When Mrs. Bush axed then-White House chef Walter Scheib last winter (see the March 15, 2005 RH e-newsletter), the board of the Women Chefs and Restaurateurs organization got into the act, urging the appointment of a woman.
Bonnie Moore, head of the WCR Board, made a strong argument for putting a woman in charge of the White House kitchen. "The White House kitchen has long been based on the male European model," she said at the time. "We've only recently had an American in the White House," she added, referring to Scheib. "Now we need a woman."
Finding one wasn't easy. White House sources told the New York Times that none of the high-profile female chefs suggested by WCR wanted any part of the job.
How come? One reason was money. The White House chef job pays between $80,000 to $100,000 per year-less than most big-time chefs earn now. White House executive chefs used to get juicy overtime pay for doing big dinners and other late-night events; they don't any more.
Another factor was the nature of the work. It's like being a private chef for a rich family, only you get to put on a ritzy dinner for important international guests from time to time. Politics come into play, too.
It all added up to something Spicer, for one, didn't want. "It's not necessarily the administration. That's not the primary reason," she said. "It's more of a catering job, and I don't really think that suits my talents."
But these factors didn't deter "hundreds" of potential White House chefs from throwing their hats into the ring. An interview process narrowed the field down to three: Chris Ward of the Mercury Grill in Dallas; Richard Hamilton, most recently chef at the Spiced Pear in Newport, RI; and Comerford. These three then prepared tasting lunches and dinners at the White House.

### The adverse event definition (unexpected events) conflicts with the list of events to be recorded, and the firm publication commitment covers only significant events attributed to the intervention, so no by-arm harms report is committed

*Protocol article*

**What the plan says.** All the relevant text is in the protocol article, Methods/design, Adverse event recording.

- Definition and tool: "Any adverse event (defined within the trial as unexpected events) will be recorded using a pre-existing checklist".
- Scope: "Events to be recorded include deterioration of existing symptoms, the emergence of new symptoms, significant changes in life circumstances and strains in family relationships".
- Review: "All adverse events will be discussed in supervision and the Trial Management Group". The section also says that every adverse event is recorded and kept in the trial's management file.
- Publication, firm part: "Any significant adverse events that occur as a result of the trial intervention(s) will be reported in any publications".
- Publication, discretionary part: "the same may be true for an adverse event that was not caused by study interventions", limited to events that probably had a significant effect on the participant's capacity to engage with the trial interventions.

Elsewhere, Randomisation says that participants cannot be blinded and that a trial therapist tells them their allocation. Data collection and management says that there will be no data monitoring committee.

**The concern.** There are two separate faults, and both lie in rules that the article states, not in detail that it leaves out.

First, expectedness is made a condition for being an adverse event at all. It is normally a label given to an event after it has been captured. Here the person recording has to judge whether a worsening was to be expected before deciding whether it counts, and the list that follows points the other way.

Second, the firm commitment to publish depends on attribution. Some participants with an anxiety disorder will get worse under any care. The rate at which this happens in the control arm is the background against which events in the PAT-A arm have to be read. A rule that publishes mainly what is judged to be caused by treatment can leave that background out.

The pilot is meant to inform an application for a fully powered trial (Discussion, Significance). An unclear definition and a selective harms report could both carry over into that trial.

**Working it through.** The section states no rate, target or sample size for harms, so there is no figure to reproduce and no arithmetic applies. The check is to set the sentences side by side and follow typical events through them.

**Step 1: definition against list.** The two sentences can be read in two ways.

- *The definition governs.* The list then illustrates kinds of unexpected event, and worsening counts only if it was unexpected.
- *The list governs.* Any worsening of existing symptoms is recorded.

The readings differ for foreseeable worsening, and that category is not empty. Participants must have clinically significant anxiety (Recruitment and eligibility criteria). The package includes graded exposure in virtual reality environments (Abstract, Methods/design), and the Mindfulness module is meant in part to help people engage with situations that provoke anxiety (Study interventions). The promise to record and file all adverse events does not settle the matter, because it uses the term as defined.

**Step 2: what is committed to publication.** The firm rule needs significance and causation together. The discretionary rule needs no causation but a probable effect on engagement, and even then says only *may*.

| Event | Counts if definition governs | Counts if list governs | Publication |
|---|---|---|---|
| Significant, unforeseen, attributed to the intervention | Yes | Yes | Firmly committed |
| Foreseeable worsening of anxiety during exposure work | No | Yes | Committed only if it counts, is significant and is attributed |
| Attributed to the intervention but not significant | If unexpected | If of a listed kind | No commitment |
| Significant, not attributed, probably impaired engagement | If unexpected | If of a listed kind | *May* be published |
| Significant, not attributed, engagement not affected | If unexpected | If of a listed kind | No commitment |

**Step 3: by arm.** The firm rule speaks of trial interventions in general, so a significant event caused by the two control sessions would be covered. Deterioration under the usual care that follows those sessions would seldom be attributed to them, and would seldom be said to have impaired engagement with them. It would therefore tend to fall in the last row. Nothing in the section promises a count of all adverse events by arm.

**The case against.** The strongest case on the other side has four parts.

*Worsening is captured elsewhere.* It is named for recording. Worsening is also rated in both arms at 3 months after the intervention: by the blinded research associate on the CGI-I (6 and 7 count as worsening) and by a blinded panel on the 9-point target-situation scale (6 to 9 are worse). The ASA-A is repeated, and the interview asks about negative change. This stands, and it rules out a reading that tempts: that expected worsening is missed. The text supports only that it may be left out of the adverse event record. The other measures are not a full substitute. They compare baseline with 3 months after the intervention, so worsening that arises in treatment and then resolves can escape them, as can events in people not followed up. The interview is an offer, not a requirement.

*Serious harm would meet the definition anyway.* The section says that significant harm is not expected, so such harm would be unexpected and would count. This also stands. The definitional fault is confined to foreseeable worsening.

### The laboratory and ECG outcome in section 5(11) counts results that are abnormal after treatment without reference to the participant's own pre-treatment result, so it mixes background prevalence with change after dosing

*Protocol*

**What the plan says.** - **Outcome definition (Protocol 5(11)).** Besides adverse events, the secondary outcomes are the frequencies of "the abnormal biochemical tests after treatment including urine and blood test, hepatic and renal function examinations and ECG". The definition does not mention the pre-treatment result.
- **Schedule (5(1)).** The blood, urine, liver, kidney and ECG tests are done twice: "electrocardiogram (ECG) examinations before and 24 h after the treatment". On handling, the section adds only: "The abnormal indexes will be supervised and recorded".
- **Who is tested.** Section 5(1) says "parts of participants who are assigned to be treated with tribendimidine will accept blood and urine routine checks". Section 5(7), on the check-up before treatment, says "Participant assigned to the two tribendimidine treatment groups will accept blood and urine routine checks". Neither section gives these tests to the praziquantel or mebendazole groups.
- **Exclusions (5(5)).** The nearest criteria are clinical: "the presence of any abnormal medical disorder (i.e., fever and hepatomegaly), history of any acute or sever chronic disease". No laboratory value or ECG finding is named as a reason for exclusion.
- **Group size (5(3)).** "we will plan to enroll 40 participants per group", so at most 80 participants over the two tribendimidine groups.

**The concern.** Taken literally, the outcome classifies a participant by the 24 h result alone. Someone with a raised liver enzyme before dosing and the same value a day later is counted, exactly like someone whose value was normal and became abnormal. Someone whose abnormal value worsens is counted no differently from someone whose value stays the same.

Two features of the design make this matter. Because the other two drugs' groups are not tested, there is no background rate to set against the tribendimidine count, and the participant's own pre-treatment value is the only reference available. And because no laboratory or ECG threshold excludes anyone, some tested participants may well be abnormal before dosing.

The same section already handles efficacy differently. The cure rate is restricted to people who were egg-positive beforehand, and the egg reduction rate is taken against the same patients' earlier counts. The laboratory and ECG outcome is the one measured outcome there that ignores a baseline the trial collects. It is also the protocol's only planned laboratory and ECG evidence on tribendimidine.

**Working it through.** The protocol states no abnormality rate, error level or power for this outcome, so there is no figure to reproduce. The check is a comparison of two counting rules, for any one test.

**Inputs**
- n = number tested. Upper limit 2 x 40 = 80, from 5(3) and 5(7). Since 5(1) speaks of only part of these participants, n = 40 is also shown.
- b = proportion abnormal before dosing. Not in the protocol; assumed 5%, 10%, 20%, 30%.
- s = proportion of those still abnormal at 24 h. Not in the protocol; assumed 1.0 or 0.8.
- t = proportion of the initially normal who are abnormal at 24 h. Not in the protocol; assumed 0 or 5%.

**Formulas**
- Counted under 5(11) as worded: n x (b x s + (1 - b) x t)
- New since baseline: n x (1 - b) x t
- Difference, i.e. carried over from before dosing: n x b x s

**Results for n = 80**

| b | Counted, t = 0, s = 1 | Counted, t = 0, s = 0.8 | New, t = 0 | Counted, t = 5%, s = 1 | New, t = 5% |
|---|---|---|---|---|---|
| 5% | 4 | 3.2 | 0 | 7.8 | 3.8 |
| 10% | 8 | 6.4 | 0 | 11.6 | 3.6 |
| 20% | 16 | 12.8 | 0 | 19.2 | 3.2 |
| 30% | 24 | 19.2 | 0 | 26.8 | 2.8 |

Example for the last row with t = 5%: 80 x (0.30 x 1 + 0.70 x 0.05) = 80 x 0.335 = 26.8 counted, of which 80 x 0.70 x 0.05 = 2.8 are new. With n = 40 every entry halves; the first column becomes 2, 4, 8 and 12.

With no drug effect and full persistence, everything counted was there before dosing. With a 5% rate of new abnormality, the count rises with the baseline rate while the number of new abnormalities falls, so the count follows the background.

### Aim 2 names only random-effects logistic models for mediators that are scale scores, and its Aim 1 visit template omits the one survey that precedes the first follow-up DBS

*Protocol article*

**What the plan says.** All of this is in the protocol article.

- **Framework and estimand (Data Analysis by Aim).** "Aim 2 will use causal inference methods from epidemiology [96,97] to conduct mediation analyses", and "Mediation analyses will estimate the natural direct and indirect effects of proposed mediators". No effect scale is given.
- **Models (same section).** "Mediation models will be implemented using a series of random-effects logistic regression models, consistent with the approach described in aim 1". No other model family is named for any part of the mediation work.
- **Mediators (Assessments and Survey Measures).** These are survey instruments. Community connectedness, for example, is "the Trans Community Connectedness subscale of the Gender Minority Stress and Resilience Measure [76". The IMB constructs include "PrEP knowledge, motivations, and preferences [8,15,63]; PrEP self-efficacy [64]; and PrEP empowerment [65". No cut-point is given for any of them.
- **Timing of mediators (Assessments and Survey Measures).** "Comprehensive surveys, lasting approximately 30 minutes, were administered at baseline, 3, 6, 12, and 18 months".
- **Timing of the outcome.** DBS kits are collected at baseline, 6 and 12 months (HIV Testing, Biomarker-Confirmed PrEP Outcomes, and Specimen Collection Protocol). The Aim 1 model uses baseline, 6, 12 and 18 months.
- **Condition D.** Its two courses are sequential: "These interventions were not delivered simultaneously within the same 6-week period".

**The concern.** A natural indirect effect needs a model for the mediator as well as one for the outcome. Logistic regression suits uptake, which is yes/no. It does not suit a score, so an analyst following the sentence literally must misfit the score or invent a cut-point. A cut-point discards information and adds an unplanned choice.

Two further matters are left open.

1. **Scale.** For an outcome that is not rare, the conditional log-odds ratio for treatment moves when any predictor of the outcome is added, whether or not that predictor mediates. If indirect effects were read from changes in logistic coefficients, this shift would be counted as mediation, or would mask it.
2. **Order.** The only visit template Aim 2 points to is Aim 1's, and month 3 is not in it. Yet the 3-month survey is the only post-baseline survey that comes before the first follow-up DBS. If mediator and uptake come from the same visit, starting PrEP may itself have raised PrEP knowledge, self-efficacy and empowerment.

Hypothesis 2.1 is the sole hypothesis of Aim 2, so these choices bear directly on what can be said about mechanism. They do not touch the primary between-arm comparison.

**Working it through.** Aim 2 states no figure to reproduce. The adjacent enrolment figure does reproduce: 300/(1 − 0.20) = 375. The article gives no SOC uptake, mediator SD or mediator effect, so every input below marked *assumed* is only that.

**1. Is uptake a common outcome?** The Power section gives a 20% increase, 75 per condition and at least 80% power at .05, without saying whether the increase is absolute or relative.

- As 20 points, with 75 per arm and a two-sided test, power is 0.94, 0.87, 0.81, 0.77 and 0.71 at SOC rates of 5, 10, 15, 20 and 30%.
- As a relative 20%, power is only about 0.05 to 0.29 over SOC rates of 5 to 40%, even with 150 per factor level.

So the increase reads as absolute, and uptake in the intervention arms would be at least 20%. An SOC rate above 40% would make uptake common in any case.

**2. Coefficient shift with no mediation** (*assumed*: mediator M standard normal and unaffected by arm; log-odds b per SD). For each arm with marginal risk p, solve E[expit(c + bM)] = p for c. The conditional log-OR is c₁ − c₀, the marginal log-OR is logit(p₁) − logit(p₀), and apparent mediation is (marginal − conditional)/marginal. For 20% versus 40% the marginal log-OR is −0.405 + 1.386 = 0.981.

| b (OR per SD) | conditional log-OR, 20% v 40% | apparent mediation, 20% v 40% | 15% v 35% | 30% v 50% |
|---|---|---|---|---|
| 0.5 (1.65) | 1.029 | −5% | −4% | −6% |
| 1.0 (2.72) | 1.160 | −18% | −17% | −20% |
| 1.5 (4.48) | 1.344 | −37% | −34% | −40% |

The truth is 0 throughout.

What kind of food did they make? "They told me that barbecue and Tex-Mex would be very little of what they're looking for," finalist Hamilton told the Washington Post. "They talked about famous, high-end restaurants and showed me ideas from cookbooks. They said they wanted to be wowed."
He also mentioned that it was difficult working with the White House kitchen staff during his initial tryout dinner "because, quite frankly, they wanted the job."
After what turned out to be a six-month-long search process, the 41-year-old Comerford was offered the job. She's a native of the Philippines who holds a degree in food technology from the University of the Philippines. She is married and has one child.
Outgoing White House Chef Scheib endorsed the decision to promote from within. "It's not about being a man or a woman; it's that she's an exceptional chef." He called her "definitely the best candidate they could have chosen."
The WCR sure thought so. Here's group president Bonnie Moore's statement after the Comerford appointment was announced:
"Women Chefs and Restaurateurs applauds the White House and First Lady Laura Bush for taking an unprecedented step to hire the first woman as executive chef for the prestigious White House kitchen. With the appointment of Cris Comerford, First Lady Laura Bush is making a visionary decision that will provide women in culinary professions around the world with a strong role model in the nation's most visible kitchen.
"As Executive Chef Comerford steps forward into this new leadership position, women chefs across America take a step forward as well. More than 50 percent of the food service industry workforce are women, yet few reach the upper echelons of their profession. This appointment represents a triumph for the more than 1.5 million women in culinary professions."
At least Comerford's working style is in synch with that of her new employers. Immediately upon learning she had won the position, she went on a long vacation to Mexico.